04 NOV 2019


The Environmental Industries Commission (EIC) has launched a new report analysing the extent to which cities are capitalising on the potential of smart environmental opportunities.  

The report, Strategy to reality: Getting smart cities to deliver for the environment, finds that cities face huge challenges to deliver their environmental ambitions. Cities that have recorded 2020 emissions targets though the Carbon Disclosure Project are on average still 47% short of meeting those targets. The report also looks at city recycling rates and air pollution.

There is a disconnect between cities’ environmental policies and their smart city strategies, according to the report. Of 12 cities analysed, while all had comprehensive environmental strategies, aside from smart energy management initiatives, cites only on average had one other smart environmental initiative.

Worryingly, the report also revealed that the proportion of smart initiatives that are focused on environmental problems (23%) has not increased over the last five years. In addition, the report finds that a number of factors are holding back the adoption of smart environmental technologies, including:

  • Siloed approaches in city governments
  • Compliance-led environmental policy making
  • Difficulty of developing business models for smart environment innovations
  • Procurement methodology

Michael Rudd, co-chair of the EIC smart cities taskforce, commented: “Since 2014, environmental issues have become ever more prominent, with many cities around the world now having net zero targets and setting ambitious goals across topics such as resource use and the circular economy. Development of bespoke smart and digital strategies has become increasingly commonplace.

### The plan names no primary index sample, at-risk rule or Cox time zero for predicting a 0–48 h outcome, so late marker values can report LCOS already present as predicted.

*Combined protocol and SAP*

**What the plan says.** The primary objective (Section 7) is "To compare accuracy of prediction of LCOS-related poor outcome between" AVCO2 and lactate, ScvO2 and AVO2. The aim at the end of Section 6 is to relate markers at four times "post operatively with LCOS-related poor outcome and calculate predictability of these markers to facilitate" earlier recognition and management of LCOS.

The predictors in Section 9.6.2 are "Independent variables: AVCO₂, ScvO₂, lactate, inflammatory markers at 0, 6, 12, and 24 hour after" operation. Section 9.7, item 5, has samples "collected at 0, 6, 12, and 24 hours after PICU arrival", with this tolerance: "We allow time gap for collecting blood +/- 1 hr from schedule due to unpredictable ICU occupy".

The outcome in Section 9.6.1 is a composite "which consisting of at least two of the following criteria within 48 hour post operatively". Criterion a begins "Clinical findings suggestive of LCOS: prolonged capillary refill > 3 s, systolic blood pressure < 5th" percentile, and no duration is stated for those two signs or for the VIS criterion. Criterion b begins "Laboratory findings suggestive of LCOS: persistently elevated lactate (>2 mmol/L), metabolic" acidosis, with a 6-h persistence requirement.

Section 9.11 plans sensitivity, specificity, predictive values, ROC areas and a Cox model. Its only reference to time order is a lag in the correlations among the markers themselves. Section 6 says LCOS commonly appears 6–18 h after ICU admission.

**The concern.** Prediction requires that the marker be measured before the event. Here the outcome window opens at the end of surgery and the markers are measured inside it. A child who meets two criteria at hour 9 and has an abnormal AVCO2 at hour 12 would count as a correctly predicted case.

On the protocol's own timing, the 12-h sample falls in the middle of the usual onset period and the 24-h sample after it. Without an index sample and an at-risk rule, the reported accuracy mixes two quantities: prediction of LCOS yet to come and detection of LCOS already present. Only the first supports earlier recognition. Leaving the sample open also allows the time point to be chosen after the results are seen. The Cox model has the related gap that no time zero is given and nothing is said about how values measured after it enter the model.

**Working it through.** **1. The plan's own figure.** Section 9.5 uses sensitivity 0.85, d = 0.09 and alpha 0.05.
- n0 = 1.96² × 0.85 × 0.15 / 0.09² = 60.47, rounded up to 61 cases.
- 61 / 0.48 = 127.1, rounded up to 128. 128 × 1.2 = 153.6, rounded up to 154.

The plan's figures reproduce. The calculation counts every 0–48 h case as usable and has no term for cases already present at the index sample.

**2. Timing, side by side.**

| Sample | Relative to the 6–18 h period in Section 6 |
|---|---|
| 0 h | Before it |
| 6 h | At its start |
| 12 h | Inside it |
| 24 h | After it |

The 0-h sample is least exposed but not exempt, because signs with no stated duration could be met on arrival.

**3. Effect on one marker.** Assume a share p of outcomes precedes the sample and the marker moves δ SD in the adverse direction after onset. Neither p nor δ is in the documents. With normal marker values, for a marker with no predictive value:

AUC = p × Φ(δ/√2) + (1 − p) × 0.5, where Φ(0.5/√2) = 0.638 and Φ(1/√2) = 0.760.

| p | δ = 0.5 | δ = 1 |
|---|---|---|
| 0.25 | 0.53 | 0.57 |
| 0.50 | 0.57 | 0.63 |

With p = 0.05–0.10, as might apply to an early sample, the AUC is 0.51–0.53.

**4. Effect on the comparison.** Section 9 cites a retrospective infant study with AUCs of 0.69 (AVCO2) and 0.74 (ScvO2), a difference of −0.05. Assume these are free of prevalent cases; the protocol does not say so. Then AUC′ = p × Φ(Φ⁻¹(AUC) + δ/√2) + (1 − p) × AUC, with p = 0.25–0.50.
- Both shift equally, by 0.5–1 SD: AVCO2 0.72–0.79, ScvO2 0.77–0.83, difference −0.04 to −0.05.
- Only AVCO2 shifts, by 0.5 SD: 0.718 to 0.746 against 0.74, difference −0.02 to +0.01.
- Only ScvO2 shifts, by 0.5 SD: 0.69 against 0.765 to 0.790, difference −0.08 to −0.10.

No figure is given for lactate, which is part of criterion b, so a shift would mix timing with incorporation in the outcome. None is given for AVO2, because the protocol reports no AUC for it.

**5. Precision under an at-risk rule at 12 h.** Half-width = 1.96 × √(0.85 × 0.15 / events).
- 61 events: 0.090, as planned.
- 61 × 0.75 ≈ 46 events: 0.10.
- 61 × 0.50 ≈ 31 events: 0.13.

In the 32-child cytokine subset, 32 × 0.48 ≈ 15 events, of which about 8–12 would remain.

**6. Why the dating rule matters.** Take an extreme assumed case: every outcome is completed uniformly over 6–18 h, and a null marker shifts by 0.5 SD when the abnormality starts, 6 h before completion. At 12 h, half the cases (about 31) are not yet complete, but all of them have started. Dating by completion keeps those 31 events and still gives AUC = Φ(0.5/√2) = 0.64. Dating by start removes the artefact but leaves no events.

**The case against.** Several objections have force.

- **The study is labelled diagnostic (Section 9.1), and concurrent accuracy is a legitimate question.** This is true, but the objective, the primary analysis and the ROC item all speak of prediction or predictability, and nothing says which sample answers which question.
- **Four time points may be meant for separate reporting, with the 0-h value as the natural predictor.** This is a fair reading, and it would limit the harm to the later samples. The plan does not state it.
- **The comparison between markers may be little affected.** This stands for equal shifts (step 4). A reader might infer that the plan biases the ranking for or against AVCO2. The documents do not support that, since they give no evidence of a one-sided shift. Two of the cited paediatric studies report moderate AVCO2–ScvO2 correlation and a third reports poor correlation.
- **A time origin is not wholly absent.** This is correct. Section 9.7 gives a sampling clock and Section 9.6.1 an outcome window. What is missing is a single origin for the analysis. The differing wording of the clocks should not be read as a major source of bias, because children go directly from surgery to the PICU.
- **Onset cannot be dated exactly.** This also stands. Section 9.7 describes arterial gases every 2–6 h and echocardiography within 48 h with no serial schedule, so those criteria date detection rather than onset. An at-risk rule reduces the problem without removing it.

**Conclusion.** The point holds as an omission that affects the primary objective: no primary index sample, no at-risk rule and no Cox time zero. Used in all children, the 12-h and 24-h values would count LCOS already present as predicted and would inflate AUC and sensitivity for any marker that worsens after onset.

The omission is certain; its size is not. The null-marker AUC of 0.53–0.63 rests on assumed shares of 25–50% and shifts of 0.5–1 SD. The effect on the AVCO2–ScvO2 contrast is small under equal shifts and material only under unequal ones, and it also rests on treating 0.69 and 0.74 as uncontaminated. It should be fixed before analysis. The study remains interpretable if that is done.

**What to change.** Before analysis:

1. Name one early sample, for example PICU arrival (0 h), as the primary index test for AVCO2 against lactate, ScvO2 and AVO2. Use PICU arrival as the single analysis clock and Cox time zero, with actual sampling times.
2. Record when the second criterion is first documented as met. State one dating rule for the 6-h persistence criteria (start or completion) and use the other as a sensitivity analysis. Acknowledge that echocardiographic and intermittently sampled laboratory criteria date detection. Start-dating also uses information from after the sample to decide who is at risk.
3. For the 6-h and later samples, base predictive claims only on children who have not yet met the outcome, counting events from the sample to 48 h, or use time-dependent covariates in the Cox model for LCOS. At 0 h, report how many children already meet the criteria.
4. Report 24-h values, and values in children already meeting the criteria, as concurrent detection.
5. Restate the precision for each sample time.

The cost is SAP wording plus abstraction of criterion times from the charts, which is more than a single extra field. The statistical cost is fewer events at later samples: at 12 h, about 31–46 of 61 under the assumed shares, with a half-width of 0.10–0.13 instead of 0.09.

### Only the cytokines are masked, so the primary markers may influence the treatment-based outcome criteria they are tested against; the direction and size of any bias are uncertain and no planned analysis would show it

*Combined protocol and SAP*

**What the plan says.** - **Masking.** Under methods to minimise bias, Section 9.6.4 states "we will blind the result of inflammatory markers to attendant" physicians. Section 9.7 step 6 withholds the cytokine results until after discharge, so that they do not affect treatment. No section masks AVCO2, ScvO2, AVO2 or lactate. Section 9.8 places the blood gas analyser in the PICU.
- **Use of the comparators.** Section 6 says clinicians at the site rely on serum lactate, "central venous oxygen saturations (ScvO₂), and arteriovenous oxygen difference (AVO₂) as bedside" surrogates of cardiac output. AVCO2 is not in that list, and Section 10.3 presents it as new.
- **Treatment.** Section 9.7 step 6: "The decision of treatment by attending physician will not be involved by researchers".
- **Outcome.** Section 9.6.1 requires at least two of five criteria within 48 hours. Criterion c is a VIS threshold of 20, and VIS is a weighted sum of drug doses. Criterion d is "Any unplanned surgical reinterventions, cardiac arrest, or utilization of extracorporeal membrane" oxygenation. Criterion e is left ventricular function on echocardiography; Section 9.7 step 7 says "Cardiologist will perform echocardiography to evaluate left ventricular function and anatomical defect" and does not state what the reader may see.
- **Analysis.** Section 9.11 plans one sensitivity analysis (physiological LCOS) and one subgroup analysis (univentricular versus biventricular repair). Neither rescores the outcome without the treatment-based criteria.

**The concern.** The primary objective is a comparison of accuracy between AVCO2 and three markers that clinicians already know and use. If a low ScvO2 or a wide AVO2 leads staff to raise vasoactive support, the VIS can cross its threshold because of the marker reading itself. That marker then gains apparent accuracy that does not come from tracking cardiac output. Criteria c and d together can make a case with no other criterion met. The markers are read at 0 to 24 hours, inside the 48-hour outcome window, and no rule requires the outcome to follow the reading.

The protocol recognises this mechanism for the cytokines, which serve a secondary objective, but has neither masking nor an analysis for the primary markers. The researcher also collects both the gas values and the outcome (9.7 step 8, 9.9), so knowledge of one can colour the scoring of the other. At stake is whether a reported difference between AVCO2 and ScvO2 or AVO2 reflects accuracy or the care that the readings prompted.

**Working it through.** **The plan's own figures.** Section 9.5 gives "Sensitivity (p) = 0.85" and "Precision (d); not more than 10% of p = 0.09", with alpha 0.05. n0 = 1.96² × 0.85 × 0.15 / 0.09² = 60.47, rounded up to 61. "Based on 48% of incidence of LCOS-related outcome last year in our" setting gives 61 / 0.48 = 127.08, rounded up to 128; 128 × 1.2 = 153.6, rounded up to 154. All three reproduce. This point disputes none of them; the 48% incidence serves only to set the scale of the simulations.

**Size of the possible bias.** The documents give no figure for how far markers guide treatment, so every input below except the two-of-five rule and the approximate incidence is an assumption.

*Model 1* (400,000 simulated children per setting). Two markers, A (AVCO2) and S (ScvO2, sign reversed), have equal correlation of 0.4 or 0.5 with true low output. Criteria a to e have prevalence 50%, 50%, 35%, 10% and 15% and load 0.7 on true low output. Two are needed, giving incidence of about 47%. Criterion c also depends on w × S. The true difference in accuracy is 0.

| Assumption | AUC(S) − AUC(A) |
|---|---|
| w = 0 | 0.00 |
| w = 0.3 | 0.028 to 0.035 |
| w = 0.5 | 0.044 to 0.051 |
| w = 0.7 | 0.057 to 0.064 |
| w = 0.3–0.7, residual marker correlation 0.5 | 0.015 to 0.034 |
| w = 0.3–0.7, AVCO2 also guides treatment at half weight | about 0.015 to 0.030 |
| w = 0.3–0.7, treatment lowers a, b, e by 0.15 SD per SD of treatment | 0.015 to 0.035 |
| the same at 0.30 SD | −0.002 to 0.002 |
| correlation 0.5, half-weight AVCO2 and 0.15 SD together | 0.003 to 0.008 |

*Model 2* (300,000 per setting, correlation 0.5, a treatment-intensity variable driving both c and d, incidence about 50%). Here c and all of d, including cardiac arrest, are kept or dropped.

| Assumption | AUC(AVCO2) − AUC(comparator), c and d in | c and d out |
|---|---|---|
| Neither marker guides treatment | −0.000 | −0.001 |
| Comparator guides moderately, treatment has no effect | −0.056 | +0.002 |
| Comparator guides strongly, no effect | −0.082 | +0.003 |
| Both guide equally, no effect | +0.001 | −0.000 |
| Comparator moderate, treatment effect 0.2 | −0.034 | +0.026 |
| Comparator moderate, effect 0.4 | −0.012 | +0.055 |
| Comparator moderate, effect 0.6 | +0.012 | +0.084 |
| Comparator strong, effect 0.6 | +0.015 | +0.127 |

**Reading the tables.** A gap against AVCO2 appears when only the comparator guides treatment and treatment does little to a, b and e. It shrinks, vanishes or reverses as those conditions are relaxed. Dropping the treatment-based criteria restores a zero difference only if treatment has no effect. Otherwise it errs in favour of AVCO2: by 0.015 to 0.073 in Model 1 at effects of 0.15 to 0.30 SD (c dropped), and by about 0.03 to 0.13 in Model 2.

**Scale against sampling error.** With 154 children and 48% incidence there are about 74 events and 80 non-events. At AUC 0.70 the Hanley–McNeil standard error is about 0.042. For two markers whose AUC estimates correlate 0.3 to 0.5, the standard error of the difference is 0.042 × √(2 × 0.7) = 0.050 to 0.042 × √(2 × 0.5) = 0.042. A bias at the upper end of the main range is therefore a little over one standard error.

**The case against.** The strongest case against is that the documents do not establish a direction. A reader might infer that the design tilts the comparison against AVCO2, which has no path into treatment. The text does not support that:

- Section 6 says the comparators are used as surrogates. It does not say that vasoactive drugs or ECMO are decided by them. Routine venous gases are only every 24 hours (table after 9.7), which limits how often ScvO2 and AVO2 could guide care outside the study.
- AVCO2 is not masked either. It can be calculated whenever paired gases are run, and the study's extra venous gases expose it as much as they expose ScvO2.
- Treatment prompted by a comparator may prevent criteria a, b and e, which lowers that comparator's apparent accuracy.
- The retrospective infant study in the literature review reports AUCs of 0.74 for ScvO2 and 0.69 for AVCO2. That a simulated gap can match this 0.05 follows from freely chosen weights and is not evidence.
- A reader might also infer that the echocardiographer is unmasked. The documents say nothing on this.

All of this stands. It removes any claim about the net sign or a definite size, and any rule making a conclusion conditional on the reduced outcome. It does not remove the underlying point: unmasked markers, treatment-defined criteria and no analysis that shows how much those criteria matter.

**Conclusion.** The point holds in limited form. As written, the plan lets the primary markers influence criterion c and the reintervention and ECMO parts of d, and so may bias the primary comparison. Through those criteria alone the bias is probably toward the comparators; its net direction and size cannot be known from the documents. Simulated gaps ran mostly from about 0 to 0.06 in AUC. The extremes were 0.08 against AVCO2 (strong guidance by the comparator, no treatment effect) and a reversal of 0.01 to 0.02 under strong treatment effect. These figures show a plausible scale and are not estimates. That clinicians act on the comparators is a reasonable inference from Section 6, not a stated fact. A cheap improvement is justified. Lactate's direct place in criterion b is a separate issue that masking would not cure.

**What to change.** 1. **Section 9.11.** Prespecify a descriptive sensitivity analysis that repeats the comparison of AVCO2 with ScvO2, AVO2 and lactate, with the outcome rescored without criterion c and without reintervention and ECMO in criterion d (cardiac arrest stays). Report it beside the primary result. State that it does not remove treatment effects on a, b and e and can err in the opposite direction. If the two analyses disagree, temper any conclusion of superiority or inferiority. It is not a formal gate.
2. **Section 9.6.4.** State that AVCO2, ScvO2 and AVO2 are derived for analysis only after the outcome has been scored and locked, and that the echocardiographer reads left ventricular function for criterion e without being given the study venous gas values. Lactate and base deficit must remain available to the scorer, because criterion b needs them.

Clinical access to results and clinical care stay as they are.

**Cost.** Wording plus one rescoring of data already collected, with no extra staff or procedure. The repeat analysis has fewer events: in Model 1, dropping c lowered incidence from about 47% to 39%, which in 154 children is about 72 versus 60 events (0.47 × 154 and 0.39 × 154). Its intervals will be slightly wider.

“Yet despite many individual smart environmental initiatives, it seems that in most cities, smart strategies consistently underplay the value of smart green tech. There are different reasons for this, which the report explores, including the distinct drivers for environmental policy compared to, say, transport, and public procurement systems which are often unsuited to capturing the innovation we see in the smart environmental world.”

Executive director of EIC, Matthew Farrow, said: “Many cities face entrenched environmental challenges - low recycling rates, poor air quality and a struggle to meet emissions targets. We need to leave no stone unturned in the battle to clean up our cities and despite the enthusiasm for the smart city agenda, smart environmental applications have real potential that is not being fully utilised. Cities need to join-up their smart strategies with their environmental ambitions and look again at their procurement practices.”

Click here to download the report, Strategy to reality: Getting smart cities to deliver for the environment.


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